Louisa Ponnampalam, Ph.D.
- Research Fellow, The Institute of Ocean and Earth Sciences, University of Malaya
- C308, IGS Building
- Award Year
Understanding Dugong Ecology for Conservation of its Habitat
Dugongs (Dugong dugon), large herbivorous marine mammals similar to manatees, first caught national media attention in Malaysia in 1999 when a calf was found stranded in Johor, in southern Peninsular Malaysia. The stranding launched various surveys on dugongs and seagrass, their primary habitat, around Johor. In 2010, an aerial inspection found that an area just outside of a marine protected area had high numbers of dugongs, including mother-calf pairs. However, knowledge and understanding of the species' ecology, status, and extent of habitat in this region remain limited. In the meantime, as Johor's coastline undergoes large-scale growth, including resort developments and industrial facilities, seagrass in Malaysia is only secured within already established marine protected areas. The Johor east coast islands are less developed and may therefore serve as the most viable location for dugongs to survive.
Using her Pew fellowship, Ponnampalam will investigate the knowledge gaps in the ecology and status of dugongs and their seagrass habitats along the Johor east coast and islands. Visual and acoustic surveys will be used to further explore the animals' distribution, relative abundance, movement, and patterns of habitat use. She and her team will analyze the sediments and seagrass for contaminants to assess the risks posed to the dugongs by pollutants in the environment. She will involve staff from relevant government agencies in the work as a means of building local capacity for research and conservation management and public empathy.
The results from this program will be disseminated to the management authorities to encourage the planning and establishment of a dugong protected area, which would provide valuable habitat needed for the survival of dugongs in Peninsular Malaysia. The effort will also help Malaysia fulfill its obligations to the Convention on Biological Diversity, which requires that 10 percent of coastal and marine areas—especially those important to biodiversity—be protected by 2020.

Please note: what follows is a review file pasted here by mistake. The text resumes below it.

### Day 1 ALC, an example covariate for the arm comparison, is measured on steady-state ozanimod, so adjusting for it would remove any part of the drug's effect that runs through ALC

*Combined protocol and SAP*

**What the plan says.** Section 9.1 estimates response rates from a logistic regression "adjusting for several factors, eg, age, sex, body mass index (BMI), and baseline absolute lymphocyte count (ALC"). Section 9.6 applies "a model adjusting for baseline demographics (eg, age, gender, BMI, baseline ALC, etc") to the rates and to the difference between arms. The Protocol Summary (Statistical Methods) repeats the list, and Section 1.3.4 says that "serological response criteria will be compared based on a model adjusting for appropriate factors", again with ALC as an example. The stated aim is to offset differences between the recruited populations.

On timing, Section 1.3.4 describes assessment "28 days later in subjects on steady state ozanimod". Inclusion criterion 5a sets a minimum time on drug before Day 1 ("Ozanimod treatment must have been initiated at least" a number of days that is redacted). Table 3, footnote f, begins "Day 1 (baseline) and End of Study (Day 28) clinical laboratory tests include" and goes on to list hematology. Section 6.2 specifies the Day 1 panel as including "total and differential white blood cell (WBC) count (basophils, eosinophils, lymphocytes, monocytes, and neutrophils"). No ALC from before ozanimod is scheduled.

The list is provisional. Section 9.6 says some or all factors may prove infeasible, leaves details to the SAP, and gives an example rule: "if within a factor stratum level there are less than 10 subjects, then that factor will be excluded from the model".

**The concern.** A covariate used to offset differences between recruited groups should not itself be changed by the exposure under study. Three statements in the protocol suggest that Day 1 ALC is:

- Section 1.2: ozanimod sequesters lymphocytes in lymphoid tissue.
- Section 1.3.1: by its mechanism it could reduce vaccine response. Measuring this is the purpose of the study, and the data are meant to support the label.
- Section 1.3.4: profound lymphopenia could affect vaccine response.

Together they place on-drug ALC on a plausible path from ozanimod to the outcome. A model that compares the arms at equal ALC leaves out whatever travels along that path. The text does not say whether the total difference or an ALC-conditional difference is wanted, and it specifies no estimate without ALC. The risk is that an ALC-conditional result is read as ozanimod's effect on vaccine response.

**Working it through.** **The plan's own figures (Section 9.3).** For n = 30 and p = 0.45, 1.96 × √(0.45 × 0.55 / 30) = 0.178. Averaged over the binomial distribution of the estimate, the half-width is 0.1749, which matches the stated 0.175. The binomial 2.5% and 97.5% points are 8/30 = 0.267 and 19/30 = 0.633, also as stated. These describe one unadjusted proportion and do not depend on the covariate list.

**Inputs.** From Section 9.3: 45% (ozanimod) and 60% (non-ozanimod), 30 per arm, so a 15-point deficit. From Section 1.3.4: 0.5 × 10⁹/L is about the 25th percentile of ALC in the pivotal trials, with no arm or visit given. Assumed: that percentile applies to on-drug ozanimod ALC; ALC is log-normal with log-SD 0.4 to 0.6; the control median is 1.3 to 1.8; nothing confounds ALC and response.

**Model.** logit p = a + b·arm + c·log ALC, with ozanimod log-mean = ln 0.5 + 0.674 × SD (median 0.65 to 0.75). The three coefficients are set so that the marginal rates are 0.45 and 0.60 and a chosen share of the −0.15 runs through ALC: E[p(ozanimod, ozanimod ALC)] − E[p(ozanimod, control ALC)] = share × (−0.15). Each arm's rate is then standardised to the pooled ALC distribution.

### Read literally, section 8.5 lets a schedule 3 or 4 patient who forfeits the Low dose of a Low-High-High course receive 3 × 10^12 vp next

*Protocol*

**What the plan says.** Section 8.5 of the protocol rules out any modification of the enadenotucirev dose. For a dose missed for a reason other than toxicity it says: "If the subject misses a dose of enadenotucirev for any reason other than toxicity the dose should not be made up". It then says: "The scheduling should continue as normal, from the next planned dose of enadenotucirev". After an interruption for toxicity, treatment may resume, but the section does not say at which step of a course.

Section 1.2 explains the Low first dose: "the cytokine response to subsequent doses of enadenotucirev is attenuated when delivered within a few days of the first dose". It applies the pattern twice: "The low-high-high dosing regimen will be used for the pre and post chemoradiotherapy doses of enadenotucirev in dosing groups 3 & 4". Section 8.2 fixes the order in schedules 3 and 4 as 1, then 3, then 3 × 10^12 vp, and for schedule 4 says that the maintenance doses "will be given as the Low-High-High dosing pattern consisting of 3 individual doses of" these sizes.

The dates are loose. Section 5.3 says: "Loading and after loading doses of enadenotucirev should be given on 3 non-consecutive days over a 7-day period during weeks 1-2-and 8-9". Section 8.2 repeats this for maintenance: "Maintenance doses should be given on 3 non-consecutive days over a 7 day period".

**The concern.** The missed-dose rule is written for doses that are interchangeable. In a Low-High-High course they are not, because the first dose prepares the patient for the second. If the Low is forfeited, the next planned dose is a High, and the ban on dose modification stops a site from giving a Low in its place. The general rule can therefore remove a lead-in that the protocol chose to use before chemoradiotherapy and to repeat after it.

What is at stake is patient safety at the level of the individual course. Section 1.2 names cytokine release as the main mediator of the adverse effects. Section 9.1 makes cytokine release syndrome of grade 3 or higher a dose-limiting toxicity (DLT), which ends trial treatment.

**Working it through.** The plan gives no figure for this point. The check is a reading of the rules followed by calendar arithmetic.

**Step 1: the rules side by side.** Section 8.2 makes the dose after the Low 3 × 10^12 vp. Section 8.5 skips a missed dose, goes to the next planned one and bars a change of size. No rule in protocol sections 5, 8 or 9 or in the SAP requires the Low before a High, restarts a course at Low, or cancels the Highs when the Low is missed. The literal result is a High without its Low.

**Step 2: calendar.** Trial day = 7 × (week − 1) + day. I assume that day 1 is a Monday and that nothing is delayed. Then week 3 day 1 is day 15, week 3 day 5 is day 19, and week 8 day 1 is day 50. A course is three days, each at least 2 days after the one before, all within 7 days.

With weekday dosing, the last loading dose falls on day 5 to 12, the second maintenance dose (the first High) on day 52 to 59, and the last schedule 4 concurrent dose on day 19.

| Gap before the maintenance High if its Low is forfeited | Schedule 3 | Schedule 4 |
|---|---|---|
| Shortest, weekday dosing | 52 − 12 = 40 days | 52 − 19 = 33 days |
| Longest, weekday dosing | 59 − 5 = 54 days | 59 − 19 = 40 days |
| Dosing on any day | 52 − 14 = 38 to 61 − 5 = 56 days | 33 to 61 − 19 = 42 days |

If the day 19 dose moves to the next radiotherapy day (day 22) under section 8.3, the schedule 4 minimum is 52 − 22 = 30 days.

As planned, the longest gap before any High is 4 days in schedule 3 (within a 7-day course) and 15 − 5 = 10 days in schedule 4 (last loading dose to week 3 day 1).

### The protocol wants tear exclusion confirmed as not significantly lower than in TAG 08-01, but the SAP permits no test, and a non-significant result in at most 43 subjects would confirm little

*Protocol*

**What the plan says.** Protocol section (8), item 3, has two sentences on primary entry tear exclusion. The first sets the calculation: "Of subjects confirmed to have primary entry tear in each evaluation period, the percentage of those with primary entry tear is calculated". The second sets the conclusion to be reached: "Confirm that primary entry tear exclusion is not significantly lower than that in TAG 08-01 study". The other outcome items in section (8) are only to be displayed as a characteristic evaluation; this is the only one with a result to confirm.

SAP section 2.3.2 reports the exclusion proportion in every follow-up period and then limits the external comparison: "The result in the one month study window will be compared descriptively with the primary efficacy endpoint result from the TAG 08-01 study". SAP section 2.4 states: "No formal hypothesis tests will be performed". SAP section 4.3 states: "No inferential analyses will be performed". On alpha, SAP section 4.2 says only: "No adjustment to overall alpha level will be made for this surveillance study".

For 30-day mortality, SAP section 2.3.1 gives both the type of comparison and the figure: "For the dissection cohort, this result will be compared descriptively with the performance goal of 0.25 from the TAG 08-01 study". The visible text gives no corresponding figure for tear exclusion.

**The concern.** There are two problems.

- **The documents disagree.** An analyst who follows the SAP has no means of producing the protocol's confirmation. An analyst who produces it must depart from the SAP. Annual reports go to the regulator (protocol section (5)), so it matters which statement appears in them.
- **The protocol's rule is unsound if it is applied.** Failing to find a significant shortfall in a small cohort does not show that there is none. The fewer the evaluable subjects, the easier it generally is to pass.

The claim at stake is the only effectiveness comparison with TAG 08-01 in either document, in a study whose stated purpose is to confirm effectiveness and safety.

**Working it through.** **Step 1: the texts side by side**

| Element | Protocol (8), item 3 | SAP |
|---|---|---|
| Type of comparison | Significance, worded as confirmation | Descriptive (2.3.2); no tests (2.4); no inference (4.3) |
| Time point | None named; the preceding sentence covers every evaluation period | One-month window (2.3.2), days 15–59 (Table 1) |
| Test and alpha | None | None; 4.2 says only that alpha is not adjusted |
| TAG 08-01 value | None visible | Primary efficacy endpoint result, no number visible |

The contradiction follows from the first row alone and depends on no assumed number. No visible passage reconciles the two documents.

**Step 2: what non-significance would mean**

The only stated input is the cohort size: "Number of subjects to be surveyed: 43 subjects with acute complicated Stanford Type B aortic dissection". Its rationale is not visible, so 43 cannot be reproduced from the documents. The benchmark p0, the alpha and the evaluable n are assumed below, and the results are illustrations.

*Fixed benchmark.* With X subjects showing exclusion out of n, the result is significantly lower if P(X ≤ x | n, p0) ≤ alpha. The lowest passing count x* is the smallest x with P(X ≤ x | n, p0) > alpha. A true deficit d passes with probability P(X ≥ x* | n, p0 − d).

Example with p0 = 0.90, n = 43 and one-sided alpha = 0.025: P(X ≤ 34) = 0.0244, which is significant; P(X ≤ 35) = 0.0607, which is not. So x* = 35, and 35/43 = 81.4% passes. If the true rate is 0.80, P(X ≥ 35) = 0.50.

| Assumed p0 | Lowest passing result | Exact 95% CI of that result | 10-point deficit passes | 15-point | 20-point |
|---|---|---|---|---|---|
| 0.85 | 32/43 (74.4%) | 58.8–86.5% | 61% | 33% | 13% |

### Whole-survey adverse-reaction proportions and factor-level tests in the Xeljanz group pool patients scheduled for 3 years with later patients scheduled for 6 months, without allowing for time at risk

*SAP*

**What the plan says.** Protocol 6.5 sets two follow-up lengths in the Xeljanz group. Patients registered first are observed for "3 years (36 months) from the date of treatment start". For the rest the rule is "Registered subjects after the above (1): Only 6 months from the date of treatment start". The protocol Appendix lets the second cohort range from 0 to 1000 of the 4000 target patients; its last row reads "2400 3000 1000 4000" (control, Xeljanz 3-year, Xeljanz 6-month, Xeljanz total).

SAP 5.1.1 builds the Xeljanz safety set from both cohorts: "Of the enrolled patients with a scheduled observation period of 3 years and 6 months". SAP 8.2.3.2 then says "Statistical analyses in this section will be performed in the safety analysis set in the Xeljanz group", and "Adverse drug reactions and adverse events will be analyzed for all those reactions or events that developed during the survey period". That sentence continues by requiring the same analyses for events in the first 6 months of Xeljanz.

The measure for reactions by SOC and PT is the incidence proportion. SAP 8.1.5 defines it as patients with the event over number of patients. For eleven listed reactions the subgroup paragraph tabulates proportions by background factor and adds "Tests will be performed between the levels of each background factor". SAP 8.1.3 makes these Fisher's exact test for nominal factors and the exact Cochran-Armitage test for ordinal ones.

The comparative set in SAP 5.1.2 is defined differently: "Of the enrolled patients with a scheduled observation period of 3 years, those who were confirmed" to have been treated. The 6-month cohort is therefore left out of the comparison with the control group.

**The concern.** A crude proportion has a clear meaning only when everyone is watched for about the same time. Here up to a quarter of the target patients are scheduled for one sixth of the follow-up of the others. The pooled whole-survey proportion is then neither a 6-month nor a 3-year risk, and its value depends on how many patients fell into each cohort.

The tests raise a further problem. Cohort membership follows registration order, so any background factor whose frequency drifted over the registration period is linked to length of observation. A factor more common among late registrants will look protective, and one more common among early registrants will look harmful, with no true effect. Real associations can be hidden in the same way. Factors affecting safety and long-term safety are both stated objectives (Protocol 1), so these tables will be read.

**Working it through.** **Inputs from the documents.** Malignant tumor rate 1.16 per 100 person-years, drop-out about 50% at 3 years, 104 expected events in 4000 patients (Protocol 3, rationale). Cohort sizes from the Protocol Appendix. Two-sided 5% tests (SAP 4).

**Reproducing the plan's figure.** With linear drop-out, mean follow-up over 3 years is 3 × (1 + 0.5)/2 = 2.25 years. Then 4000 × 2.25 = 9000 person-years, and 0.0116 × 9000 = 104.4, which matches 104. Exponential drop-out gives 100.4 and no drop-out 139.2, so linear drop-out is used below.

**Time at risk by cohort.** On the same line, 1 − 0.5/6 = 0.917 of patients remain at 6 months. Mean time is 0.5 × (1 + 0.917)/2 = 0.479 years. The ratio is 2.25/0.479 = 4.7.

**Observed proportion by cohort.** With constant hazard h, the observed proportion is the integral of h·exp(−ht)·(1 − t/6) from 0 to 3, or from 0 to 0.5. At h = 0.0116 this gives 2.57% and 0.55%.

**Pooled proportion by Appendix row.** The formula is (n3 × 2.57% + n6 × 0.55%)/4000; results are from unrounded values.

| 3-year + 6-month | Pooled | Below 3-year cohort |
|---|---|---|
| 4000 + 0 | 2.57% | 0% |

Louisa Ponnampalam is a research fellow at the University of Malaya in Kuala Lumpur, Malaysia, and co-founder of The MareCet Research Organization, the country's first nonprofit dedicated solely to the research, conservation, and increasing public awareness of marine mammals. She has been instrumental in study and outreach throughout the country, focusing on cetaceans and now dugongs—marine mammals closely related to manatees. Ponnampalam began examining dugongs in 2009 as a postdoctoral research fellow and helped initiate national discussions to establish a response network for marine mammal strandings. In 2010, she started the Langkawi Dolphin Research Project, which studies population groups of Indo-Pacific finless porpoises and humpback dolphins, which were largely undocumented in the scientific literature at the time.
Ponnampalam serves as a member of the International Union for Conservation of Nature's Species Survival Commission's Cetacean and Sirenian Specialist Groups and is the current vice chair of the International Consortium for Marine Conservation. Through MareCet and the University of Malaya, her research projects are collecting detailed ecological data on coastal marine mammals in Peninsular Malaysia. These projects give the general public, especially aspiring marine scientists, the chance to gain hands-on experience through participation in volunteer field research.
In 2003, Ponnampalam received her bachelor's degree in marine science from the University of Hawaii at Hilo. She was subsequently awarded a prestigious Commonwealth Scholarship in 2004 to earn her Ph.D. from the University Marine Biological Station in Millport, Scotland. Her doctoral work focused on the ecology and conservation of small cetaceans in the Sultanate of Oman. After graduating, Ponnampalam returned to Malaysia to focus on marine mammal conservation.